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Ecology, Management and Restoration of Riparian Ecosystems

Ecology, Management and Restoration of Riparian Ecosystems

Many riparian ecosystems in the central Great Basin are severely degraded due to the effects of stream incision (down cutting) on stream processes and riparian ecosystems. The Great Basin Ecology Laboratory is studying (1) the underlying geomorphic, hydrologic and vegetation processes structuring these ecosystems, and (2) the causes of degradation – specifically, climate change and human-induced disturbance. We are using a basic understanding of the processes influencing these ecosystems and causes of degradation to determine the most effective methods for their management and restoration. The spatial scales addressed include the watershed, riparian corridor, and stream reach or riparian ecosystem, while the temporal scales include the mid-late Holocene (last 5,000 years), post-settlement (after 1860) and present. The research is highly interdisciplinary in nature and currently represents a cooperative effort among the US Forest Service, Rocky Mountain Research Station and Humboldt-Toiyabe National Forest and Environmental Protection Agencies’ Office of Research and Development. Collaborators include the University of Nevada, Reno, Western Carolina University, University of Tennessee and Lafayette College.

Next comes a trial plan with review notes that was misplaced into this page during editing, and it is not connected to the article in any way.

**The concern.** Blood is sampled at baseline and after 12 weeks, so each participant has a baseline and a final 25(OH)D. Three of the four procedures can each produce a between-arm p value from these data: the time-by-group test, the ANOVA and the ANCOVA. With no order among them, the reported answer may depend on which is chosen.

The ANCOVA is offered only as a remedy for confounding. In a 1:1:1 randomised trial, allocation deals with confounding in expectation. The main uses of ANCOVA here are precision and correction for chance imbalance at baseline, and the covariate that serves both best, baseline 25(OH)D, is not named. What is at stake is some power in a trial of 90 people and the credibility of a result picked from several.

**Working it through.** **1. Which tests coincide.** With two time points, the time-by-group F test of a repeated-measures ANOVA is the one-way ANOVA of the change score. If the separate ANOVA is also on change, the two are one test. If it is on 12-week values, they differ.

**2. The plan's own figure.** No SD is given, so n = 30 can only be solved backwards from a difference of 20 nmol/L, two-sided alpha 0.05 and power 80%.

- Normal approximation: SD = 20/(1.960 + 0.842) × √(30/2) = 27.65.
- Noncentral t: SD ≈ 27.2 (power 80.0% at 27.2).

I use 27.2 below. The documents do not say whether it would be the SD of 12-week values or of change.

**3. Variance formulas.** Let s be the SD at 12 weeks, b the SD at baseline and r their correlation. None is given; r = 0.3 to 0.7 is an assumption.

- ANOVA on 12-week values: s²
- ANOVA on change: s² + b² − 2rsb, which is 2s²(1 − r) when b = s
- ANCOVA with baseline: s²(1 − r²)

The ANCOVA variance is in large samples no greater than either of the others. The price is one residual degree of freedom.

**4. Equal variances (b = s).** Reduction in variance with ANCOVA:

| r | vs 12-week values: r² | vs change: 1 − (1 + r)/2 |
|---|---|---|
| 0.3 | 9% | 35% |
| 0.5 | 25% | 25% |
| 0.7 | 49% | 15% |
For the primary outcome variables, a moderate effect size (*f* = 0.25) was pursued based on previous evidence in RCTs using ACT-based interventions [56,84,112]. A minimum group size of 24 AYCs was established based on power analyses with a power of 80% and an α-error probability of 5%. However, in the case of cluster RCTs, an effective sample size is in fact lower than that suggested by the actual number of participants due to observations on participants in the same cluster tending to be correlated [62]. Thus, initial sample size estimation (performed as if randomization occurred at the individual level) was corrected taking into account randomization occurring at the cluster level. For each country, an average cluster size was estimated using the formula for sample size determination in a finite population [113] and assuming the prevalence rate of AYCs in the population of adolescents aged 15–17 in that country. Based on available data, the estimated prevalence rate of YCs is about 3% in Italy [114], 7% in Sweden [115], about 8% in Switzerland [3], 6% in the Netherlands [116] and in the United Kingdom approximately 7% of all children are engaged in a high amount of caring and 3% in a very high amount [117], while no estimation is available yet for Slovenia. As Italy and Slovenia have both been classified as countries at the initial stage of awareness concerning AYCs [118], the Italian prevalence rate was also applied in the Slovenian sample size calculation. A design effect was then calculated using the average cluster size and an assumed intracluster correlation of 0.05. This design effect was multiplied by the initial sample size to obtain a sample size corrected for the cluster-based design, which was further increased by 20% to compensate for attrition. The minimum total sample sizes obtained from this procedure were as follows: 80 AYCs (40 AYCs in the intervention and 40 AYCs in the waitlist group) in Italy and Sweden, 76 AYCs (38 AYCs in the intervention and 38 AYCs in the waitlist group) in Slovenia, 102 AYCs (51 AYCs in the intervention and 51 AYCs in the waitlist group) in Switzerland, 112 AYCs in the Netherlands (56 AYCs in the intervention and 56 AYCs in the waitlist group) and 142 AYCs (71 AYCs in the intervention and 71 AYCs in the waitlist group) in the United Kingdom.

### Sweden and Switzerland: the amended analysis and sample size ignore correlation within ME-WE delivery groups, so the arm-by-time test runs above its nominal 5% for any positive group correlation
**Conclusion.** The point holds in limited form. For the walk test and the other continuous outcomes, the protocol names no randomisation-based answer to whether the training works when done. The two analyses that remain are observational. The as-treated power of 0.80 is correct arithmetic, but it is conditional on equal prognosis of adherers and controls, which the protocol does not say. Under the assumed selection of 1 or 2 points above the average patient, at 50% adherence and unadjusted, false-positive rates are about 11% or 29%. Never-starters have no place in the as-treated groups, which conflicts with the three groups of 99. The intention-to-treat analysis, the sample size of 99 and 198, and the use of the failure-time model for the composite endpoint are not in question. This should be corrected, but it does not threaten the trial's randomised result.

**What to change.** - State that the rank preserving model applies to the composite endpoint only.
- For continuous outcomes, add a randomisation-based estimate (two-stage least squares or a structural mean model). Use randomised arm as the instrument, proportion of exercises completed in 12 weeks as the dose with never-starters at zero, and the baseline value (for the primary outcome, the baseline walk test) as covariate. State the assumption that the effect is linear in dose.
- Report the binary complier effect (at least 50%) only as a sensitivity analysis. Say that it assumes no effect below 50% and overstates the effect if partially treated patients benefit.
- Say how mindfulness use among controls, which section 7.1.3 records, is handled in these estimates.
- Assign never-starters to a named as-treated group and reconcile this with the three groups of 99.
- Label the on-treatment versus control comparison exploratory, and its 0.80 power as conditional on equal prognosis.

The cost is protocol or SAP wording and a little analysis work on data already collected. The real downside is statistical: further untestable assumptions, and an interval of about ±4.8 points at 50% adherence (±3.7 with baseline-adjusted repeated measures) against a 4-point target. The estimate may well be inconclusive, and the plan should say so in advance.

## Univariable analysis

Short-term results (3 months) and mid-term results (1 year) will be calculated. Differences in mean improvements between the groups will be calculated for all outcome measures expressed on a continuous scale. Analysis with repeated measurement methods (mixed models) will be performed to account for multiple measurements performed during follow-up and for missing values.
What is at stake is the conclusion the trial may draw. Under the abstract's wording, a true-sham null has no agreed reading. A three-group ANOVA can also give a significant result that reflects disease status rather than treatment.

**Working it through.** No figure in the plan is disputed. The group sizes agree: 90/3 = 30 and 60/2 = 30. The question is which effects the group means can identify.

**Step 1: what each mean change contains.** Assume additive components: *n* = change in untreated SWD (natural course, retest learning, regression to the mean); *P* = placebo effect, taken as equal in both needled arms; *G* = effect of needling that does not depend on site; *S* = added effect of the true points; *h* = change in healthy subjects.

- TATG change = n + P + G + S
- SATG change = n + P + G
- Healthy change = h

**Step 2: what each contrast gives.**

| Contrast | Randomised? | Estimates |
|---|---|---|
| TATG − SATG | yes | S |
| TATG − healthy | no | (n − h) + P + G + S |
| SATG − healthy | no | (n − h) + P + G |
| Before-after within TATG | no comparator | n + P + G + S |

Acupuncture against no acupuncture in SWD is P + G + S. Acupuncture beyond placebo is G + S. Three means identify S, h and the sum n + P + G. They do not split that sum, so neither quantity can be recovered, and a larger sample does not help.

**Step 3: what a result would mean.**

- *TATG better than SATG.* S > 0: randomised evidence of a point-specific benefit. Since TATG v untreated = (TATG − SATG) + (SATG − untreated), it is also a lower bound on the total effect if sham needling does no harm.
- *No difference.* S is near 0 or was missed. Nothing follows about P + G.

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Ecology, Management and Restoration of Great Basin Meadow Ecosystems
In the central Great Basin, meadow complexes, or areas with shallow water tables that are dominated largely by grasses and carices, are at especially high risk of degradation.More...

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The Great Basin Ecosystem Management Project for Restoring and Maintaining Riparian Ecosystems
A US Forest Service Research, Ecosystem Management Project, "Restoring and Maintaining Sustainable Riparian Ecosystems", was initiated in 1992 to address the problem of stream and riparian ecosystem degradation within the central Great Basin.More...

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Watershed Sensitivity to Disturbance — A Process-Zone Approach
Results of our earlier investigations clearly show that most stream systems in the central Great Basin are currently unstable or have unstable reaches, and that the dominant geomorphic response during the past 1900 years has been channel incision.More...

Representative Publications

link to Geomorphology, Hydrology, and Ecology publication
link to Great Riparian Ecosystems publication